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NPEC's Tribute to Dr. Fred Ikle (1924-2011) Shared at his Memorial Service

NPEC's tribute to Dr. Fred Inkle (1924-2011) was shared at his Washington D.C. memorial service.

Dec 16, 2011
Fred Ikle (PDF) 6.83 KB

Fred Ikle did not exactly fit into the Washington DC scene.  It wasn’t just that he had Swiss mannerisms, which he did.  It was how he went about things. 

For one thing, he actually answered and returned his phone calls.  If you are important in Washington, this is something you are never supposed to do.  Fred did it all the time.  It was pretty clear why too.  He really didn’t think of himself as important.  Instead, he was interested in what he thought was important.  To understand these issues better and to move them in the right direction, he thought conversation was important.  So, he would not just return calls, but make time to talk, argue over an issue, and, sometimes, even change his mind.  He also would initiate calls himself, which was always welcome because you knew he was all about what he was calling about and that you were lucky that he actually thought it  made sense to talk to you about it.

Second and related, Fred regularly paid more attention to others than others often paid to themselves.  I remember him repeatedly pushing me to become a member of several professional organizations.  It seemed a pain to me but Fred was rather insistent.  I half suspected that he thought that if I became a member, I and several others he was supporting, somehow were going to reform these outfits.  But I knew better.  He was simply concerned that I wasn’t attending to my own professional best interests.  So he pushed and I became a member.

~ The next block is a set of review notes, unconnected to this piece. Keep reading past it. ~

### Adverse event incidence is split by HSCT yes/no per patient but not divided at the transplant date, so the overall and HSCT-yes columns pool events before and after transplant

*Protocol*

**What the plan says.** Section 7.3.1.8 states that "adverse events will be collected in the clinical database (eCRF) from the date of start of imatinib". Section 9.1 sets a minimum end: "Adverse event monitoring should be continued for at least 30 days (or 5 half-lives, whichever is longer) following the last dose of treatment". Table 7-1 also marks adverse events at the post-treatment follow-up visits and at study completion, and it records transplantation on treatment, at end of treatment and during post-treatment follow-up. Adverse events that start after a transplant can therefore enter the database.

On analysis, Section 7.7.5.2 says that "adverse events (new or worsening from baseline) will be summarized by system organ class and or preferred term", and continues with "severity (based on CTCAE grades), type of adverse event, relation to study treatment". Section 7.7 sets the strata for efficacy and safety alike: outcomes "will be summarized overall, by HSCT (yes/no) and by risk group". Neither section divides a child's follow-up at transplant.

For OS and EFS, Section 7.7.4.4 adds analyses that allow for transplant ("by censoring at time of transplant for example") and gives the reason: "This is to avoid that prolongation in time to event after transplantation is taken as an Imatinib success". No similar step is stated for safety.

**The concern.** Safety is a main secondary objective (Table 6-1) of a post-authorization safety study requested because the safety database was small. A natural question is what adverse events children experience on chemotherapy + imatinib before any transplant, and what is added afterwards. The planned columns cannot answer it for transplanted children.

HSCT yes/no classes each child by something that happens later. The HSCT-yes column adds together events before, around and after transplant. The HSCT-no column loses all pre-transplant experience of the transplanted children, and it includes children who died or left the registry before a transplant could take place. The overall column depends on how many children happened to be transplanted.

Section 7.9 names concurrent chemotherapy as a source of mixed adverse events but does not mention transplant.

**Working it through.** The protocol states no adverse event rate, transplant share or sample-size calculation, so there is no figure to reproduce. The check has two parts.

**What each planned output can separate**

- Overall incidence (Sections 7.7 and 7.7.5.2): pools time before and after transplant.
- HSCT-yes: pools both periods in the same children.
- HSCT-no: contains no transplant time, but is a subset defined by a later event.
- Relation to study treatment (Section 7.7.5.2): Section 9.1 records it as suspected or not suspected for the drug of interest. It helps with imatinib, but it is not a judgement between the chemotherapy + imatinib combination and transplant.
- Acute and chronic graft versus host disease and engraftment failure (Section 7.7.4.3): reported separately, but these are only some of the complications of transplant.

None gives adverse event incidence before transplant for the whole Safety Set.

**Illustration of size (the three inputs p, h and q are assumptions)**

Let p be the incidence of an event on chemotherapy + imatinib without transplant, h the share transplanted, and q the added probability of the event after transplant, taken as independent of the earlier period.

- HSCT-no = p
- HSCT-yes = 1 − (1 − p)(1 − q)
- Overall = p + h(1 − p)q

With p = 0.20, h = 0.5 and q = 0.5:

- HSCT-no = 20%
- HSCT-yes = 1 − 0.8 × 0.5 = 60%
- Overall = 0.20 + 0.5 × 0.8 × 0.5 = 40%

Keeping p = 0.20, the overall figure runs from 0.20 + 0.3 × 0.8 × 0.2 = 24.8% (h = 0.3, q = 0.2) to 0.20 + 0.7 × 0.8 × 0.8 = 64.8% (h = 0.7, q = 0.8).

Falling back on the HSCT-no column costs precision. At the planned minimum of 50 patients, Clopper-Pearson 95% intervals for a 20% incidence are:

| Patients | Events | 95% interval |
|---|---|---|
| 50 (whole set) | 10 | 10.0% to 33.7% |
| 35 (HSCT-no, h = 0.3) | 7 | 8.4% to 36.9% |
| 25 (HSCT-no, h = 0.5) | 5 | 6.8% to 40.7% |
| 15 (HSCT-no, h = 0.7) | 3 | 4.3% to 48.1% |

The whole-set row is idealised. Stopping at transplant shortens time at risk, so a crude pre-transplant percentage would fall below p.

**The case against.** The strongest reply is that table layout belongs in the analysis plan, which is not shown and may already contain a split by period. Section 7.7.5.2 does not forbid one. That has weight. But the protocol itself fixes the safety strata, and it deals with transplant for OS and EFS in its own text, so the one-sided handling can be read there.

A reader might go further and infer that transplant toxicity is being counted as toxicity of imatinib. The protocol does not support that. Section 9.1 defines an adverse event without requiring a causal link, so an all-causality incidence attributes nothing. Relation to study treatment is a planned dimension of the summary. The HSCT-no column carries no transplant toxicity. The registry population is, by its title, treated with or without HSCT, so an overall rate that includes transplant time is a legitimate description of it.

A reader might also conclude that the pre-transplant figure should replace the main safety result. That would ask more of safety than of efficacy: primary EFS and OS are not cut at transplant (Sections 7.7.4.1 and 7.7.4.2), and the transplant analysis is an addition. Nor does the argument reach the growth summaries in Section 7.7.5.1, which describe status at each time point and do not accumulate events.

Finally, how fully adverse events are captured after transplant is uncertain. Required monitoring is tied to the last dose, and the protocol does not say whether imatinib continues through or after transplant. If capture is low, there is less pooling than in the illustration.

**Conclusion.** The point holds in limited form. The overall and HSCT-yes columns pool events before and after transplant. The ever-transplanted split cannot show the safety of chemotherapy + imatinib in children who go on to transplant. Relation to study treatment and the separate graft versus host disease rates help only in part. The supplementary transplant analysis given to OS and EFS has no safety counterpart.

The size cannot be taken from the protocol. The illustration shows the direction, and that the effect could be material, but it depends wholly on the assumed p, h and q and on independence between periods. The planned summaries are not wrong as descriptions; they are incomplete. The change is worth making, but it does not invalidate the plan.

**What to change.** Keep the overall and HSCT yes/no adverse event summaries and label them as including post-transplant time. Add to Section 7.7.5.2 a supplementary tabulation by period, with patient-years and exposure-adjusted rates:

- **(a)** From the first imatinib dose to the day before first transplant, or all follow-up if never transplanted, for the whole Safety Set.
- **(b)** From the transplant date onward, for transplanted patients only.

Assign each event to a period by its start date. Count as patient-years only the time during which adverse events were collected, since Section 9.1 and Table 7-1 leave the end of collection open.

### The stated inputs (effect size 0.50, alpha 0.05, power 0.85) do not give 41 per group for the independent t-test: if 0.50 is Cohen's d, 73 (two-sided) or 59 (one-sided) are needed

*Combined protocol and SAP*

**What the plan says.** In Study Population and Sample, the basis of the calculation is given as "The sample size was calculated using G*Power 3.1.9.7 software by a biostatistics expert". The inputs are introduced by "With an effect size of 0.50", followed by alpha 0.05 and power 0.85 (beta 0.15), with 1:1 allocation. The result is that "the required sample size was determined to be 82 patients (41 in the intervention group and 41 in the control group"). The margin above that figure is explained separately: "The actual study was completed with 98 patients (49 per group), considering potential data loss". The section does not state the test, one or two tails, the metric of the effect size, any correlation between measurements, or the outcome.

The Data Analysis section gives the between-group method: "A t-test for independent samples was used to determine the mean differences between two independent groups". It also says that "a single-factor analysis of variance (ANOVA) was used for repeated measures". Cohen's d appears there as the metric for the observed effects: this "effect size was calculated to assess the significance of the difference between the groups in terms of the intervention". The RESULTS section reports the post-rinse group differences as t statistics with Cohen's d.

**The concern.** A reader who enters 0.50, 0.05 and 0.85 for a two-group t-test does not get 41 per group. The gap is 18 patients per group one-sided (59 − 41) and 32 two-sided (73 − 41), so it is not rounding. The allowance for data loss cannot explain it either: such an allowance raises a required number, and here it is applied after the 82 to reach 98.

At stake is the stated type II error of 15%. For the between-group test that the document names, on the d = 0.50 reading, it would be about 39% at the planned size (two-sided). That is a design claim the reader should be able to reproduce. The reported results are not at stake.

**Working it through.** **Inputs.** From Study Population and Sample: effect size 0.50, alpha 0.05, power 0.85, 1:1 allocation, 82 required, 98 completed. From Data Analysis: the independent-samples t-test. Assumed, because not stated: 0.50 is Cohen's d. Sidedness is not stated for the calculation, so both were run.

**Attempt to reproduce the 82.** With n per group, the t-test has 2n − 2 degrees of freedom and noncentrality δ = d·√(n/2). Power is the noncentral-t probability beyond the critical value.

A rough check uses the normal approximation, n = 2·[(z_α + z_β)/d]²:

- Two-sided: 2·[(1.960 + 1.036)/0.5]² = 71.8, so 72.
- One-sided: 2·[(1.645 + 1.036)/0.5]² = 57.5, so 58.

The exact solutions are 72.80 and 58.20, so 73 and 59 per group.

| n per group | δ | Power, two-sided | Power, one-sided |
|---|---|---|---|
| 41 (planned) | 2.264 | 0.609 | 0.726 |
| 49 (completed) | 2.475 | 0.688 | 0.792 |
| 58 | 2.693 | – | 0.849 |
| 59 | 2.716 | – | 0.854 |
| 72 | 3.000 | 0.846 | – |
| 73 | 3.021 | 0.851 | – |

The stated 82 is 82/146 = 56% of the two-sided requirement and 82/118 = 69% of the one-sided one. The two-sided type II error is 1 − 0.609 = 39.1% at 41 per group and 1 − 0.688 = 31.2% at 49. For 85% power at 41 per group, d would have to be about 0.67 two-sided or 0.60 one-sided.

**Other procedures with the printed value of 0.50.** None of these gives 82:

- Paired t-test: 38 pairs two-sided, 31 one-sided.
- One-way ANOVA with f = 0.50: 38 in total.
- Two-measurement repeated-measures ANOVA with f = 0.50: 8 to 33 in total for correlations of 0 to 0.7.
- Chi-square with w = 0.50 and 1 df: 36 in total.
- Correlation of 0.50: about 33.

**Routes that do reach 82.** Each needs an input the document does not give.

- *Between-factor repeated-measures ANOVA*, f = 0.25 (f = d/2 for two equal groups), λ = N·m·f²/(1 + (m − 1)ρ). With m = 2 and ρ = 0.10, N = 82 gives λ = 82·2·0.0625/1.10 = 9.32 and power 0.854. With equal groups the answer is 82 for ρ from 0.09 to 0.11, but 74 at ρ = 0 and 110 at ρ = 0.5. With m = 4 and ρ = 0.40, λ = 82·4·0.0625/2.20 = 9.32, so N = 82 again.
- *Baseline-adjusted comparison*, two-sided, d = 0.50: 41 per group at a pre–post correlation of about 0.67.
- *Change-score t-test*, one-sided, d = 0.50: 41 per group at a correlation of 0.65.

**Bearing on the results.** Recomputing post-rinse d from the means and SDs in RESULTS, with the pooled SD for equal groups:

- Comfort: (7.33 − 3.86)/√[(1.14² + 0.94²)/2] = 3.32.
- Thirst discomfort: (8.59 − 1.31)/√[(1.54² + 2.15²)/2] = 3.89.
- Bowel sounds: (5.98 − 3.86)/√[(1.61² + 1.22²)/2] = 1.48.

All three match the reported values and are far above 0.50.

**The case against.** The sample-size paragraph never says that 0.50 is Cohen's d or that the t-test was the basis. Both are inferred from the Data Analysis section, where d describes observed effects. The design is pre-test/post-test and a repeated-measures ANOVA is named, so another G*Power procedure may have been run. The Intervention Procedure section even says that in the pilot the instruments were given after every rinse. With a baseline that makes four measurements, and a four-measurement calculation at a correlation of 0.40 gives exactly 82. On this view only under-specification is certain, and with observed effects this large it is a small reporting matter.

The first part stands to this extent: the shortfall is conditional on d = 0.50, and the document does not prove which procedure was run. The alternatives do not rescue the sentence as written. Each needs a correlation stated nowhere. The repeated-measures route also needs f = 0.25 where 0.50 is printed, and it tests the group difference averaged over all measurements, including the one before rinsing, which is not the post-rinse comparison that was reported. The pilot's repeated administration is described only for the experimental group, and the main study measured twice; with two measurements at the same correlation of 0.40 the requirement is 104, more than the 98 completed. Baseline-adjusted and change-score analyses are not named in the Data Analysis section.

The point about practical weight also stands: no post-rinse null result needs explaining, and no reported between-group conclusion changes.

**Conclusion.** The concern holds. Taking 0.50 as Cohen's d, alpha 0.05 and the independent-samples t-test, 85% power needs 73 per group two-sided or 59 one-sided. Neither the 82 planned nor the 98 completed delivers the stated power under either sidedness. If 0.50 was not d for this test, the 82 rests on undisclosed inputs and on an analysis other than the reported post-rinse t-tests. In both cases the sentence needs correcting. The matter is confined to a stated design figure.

Finally, Fred didn’t mind having a worse reputation for being gruff than he deserved.

In fact, he had quite a sense of humor.  For those that didn’t know him, he seemed Swiss.  For those that did, he had a twinkle in his eye, a wry smile, a high-precision quip, and a quiet chortle for anything that was truly amusing.  He also had his enthusiasms:  Swimming, skiing, the design and decoration of his stunning home, his grandchildren.  That most didn’t know these things about Fred made it all the more enjoyable for those of us who did.  He was a public man with a private life.

As for his work, it ought to speak for itself.  The best of it, which was most of it, had to do with protecting innocent lives and calling on us all to be more humane.  This too is not exactly what security types are most preoccupied with in Washington.  That Fred was, though, made perfect sense.  He was, in a word, a mensch.

The Nonproliferation Policy Education Center (NPEC), is a 501 (c)3 nonpartisan, nonprofit, educational organization
founded in 1994 to promote a better understanding of strategic weapons proliferation issues. NPEC educates policymakers, journalists,
and university professors about proliferation threats and possible new policies and measures to meet them.
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